Now, shall we talk expenses? For a 2 hour visit from a home health aide contractor: That’s $100. If they’re authorized to handle meds, it goes up. They only come in visits to the house in two hour blocks. And Dad needs daily care, if only to get the wraps on his legs. The VA will cover 2 two hour visits. So, that’s about $500 a week. For two hours of supervision, and assistance when they can fit him in. Over this past summer, the hours they were available weren’t all that great - the established clients get the 9 AM appointments. Grandma Dessel’s experience was that HHAs were unreliable - because they’re the lowest trained of any healthcare worker they are easily replaced, and often find reasons to quit or skip appointments. She was getting about 50% arrival rate from what Mom remembers. Which is not really acceptable.

If Mom and Dad choose to pay for a HHA to come in daily, and that might be possible, that’s actually MORE than they’d pay for dad living in the Gables. And he’d still have to supply his own food, and meals, and linens, and pay the service to come and clean the house twice a month, instead of once a week.

And these buildings are all constructed without stairs that Dad would be tempted by. He’s also have to walk a fair distance, every day, just to get his meals. Which would improve the exercise he’s getting.

Mom doesn’t seem to me to need nearly the same benefits and care that Dad does.

Mom has never, to my knowledge, taken the wrong set of pills. Dad has. Several times, now.

Putting in a railing on the stairs in the garage is not going to suddenly make the house safe for Dad.


*I’ll admit, I’m thinking arrogant, here. But I’m trying to be charitable.

“Why don’t we just have Dad come live with you, sis? I’m sure it’ll work out fine.”


Is it at all possible that what your sister meant by “Why is it that Dad has to move out, and not Mom?” wasn’t that Mom should move out instead of Dad, but that they should move together? Since you didn’t mention a nursing home, I assume that your father does not need that level of care, and at least some assisted and independent living facilities accept couples.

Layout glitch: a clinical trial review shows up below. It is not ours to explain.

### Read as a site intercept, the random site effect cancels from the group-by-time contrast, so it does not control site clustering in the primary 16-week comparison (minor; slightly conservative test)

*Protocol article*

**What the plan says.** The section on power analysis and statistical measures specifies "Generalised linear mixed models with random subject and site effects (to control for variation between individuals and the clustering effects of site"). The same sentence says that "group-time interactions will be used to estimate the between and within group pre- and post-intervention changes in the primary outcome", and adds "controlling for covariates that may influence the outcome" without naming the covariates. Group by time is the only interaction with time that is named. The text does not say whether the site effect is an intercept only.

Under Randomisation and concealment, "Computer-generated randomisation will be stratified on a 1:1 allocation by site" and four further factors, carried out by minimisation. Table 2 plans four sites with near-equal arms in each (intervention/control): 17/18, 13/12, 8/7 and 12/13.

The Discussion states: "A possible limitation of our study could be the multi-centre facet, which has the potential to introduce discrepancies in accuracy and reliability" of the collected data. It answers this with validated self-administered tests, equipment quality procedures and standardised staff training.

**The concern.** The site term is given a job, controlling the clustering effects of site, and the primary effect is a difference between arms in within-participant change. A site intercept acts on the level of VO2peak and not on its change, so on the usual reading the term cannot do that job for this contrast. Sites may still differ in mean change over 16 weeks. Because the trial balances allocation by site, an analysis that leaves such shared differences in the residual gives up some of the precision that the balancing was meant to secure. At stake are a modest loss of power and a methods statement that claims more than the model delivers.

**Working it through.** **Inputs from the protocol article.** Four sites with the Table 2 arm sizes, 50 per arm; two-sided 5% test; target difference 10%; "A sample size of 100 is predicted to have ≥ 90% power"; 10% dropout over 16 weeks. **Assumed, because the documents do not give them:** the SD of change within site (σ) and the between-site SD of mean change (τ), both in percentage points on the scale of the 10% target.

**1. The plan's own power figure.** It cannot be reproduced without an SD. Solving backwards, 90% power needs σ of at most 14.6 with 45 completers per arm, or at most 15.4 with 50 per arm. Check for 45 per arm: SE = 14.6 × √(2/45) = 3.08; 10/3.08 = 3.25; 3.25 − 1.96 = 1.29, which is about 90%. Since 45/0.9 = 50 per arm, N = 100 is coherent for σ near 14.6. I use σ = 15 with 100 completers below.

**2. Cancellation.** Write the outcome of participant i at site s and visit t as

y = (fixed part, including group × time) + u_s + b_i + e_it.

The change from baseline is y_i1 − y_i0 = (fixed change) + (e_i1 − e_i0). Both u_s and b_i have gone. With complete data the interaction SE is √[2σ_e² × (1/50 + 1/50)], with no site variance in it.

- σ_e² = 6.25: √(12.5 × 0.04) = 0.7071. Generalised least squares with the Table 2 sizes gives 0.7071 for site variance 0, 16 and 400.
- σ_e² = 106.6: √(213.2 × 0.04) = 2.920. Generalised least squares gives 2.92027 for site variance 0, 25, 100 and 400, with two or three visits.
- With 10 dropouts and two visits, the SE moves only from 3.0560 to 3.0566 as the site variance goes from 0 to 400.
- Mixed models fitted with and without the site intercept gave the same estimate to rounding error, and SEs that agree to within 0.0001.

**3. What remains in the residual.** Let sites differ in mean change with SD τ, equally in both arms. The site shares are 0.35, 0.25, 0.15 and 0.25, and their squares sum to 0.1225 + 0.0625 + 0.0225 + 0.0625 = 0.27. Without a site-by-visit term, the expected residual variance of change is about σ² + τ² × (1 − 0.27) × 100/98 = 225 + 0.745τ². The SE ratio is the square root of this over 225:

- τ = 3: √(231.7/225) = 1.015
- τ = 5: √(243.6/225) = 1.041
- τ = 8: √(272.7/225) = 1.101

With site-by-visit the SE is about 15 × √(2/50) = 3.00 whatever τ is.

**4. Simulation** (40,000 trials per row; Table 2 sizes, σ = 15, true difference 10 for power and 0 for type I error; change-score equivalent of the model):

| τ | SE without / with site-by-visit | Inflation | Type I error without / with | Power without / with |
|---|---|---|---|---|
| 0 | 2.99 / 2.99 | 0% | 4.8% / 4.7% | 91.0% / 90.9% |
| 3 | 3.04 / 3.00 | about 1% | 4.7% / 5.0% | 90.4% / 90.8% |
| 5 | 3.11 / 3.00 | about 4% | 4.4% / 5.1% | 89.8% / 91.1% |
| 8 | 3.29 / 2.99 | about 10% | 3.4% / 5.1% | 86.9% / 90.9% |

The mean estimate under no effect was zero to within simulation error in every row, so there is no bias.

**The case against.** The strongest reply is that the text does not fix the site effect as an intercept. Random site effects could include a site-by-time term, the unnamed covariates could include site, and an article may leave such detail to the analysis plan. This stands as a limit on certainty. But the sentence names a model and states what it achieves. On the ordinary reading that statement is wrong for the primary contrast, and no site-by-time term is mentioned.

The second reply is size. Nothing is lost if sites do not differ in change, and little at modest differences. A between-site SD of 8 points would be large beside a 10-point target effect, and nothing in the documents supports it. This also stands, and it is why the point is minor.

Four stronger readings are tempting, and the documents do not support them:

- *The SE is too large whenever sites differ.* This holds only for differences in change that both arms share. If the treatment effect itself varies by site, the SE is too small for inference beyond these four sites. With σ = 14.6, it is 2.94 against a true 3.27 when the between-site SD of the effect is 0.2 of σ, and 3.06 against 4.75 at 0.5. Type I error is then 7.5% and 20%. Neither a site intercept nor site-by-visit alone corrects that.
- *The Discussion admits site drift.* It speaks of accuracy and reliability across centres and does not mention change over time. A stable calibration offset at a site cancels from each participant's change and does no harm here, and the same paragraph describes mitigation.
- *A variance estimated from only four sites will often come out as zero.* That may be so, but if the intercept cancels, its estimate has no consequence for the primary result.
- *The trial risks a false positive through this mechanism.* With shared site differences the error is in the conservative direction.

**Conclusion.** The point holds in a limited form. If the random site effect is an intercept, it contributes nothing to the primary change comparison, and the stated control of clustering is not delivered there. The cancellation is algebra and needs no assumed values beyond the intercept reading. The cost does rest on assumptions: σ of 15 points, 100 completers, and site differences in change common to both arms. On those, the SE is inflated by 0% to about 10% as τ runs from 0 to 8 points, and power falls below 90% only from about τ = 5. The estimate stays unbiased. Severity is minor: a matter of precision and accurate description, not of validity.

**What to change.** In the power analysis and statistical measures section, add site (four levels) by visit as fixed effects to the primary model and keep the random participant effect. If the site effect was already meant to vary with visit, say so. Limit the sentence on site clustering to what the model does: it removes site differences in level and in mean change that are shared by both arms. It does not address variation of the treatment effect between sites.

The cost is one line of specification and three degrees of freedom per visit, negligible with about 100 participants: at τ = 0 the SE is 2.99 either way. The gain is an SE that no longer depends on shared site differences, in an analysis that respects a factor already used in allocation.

Dear Sis,

I appreciate your input and will certainly give your perspective consideration along with the advice of dad’s medical professionals. Perhaps we could include having dad move in with you as one of our options? Let me know if that will work for you!


Yeah, that’s what I thought, too, maybe. It’s probably hard on a couple who’s been together so long to be apart, too, I’m sure.

I’d like to thank everyone who’s responded to this. I appreciate the feedback.

As much as suggesting that Dad move in with my sister might appeal, it’s just not feasible: she and her husband live in a two bedroom, second story, walk-up condo in northern VA. She is often out of town for work three days a week, or more. Her husband doesn’t travel nearly as much, but his work does involve some travel, too. While I think I’m allowed a life, even if I am on disability - I don’t think that she should have to choose between work and taking care of Dad, either.

The absolute best that she could arrange would be to move Dad into an assisted living or independent living facility near her. And since I’m not moving (I just, before all this blew up, signed an 18 month lease on my apartment), and my mother isn’t moving (She’s made it clear, she is not willing to pull up roots, now, and leave all her friends and supports behind.) - that would mean that he’d go from being assured daily visits, to getting maybe two or three a week.

One of the reasons that I’m willing to consider independent living (vice assisted living) for my father is because I know that he’ll be getting daily visits from family, checking up on his condition. I’m less sanguine with the idea of less frequent visits.

I think I heard her suggest Mom moving out instead of Dad. I’m trying to keep from reacting emotionally to my sister, but it’s hard, and that may have been what she meant. Considering that the rest of the conversation focused on things to be done to allow Dad to stay in the house, I believe that’s what she meant, not what you’re suggesting, doreen.

As a solution, moving both of them together sounds like a good idea, but…

The problem with this is that my mother, for all her wonderful qualities, is a worrier. (As am I.) And she stresses hugely about the things he won’t do. Even removing some of the every day temptations from my father won’t remove the temptation to walk through his living areas without the walker, for example. Nor will anything, I think, induce him to perform more than the minimum exercise he can get away with.

And given that my mother just had something that could be described as a stress-caused heart incident, we must reduce stress in her life. I don’t think that she can do that while sleeping in the same room as my father. While there are two bedroom apartments available, I’m not sure how well sound-isolated the two are.